The Hunger Games


How was this even a hit? That’s my first thought, as I wrangle with its inelegant prose. It wouldn’t be the first time I’ve had an unpopular opinion: I hated The Road so much that I left it on the train. The first-person narrative is jarring, since it’s Katniss’s voice, and she uses a language that nobody real would speak. It’s how people in books speak. It’s awful, but somehow I make it through.

Then, some way in, I realise that I am sat on a bus reading this popular teen novel on the Kindle app on my smartphone, and that people are probably looking at me. I have tears streaming down my cheeks. 

I am unable to stop. I cry several times on the bus while reading The Hunger Games, and by the last time I don’t even feel ashamed. Yes, it’s crass and unoriginal – Battle Royale with cheese, as the meme goes. Death Race, The Running Man, that one with Michael York. They all tell the same story, about gladiators in some future dystopia torn from their families and made to fight to the death. The granddaddy of them all is Stephen King’s The Long Walk: King loved The Hunger Games.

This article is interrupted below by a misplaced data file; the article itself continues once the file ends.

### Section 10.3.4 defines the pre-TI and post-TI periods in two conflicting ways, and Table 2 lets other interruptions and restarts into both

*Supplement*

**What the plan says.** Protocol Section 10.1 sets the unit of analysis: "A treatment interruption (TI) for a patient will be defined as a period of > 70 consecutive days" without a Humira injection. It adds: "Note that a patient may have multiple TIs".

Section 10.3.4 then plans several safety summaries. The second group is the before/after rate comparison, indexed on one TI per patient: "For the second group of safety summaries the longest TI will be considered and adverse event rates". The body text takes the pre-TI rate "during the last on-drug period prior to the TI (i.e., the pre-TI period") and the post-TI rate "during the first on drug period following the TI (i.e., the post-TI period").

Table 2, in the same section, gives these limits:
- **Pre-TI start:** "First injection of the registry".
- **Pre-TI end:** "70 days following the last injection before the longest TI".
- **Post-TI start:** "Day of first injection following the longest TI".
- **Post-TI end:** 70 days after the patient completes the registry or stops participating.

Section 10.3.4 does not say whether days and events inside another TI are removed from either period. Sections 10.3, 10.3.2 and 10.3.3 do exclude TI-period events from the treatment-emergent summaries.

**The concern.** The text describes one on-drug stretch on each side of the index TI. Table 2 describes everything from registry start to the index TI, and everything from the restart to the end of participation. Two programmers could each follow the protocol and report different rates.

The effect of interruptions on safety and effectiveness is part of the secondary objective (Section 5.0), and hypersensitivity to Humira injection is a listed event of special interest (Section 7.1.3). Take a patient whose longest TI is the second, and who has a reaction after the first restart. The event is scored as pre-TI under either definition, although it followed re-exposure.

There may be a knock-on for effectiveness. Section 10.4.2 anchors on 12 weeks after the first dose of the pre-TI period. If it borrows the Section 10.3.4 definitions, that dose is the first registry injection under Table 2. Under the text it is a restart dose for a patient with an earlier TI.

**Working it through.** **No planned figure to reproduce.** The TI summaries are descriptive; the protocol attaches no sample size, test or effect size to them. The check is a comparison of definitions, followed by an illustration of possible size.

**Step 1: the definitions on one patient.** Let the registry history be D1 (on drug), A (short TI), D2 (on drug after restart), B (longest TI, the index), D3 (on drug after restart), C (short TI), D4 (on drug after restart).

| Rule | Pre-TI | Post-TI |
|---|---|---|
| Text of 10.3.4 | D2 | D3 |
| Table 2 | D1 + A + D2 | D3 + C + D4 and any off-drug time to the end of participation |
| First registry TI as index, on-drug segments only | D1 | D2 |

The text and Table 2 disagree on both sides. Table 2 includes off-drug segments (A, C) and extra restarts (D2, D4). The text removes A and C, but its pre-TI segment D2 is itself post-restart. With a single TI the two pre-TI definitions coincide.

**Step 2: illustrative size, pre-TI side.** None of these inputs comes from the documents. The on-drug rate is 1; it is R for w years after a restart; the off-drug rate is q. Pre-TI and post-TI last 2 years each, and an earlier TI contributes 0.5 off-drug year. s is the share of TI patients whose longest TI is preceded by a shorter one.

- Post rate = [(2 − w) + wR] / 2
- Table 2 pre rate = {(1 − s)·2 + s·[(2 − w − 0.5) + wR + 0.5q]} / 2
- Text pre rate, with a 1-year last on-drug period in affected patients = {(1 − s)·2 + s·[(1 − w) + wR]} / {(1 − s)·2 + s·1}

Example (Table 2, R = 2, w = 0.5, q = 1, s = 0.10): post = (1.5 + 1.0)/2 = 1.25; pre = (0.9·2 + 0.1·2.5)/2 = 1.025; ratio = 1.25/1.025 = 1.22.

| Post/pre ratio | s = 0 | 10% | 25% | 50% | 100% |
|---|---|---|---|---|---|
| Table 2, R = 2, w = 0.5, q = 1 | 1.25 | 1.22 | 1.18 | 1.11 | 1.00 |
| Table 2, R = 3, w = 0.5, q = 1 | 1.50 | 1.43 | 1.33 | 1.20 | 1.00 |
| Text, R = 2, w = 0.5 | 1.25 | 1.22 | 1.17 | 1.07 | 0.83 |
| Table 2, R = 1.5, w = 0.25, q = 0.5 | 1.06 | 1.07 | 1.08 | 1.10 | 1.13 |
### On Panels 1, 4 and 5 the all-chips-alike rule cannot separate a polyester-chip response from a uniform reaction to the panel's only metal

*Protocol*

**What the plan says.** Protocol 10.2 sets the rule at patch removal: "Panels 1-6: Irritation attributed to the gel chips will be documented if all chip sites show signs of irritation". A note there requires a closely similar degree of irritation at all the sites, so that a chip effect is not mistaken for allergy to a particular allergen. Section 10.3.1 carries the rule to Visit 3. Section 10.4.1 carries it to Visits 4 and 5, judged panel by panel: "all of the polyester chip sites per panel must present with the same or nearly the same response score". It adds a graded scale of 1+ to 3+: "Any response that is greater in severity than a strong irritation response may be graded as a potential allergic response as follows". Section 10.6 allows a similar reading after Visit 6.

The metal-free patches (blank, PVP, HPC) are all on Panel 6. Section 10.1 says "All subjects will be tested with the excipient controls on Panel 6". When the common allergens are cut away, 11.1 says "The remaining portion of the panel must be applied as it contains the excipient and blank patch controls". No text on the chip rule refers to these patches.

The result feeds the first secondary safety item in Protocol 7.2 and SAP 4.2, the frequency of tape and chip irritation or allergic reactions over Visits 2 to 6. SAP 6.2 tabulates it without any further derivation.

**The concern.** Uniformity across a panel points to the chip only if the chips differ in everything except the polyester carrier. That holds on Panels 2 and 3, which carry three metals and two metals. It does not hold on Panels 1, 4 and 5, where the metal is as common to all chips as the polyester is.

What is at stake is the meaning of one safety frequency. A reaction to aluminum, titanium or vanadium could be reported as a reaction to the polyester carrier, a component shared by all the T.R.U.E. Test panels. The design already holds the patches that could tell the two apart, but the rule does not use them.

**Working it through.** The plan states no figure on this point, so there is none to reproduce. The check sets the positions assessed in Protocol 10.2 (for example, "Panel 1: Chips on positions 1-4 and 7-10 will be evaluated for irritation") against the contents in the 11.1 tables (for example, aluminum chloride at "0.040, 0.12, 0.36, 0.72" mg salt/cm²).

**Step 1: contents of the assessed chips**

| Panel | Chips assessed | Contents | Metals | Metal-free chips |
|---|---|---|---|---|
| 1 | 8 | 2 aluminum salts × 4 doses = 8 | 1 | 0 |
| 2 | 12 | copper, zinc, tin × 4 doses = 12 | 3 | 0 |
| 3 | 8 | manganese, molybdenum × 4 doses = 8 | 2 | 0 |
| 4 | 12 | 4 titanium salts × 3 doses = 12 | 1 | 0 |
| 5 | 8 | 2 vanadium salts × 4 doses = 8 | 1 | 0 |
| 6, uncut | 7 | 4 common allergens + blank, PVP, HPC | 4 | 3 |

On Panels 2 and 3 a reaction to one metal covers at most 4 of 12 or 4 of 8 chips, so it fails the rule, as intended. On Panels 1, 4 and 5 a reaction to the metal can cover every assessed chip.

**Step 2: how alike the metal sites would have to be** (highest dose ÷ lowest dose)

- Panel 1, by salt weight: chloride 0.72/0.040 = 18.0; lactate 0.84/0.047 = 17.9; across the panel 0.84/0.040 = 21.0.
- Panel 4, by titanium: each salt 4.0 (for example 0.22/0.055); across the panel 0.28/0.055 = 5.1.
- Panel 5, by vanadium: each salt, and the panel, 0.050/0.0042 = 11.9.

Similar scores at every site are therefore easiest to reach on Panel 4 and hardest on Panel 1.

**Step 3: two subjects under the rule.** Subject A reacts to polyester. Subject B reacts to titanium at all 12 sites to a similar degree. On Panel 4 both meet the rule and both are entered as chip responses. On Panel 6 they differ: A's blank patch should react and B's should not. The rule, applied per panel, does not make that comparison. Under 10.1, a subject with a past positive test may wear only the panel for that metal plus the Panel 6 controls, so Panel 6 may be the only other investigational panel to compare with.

Katniss will win, and then she’ll take down the system: everybody knows this. It’s just the blunt trauma of manipulation I’m unprepared for: Suzanne Collins could put Steven Spielberg to shame.

There are a few surprises, which I won’t spoil for you, but basically the plot trundles along exactly on cue. It’s a very easy read – as you’d suspect it would be – with complex characters and questionable motives. It’s pretty violent for a “young adult” novel, but it has to be. It’s designed to repulse and incense.

I zip through The Hunger Games in just four sittings, and am actually pleased when it ends on a cliffhanger. I have the next one ready. Not bad for a badly-written book.


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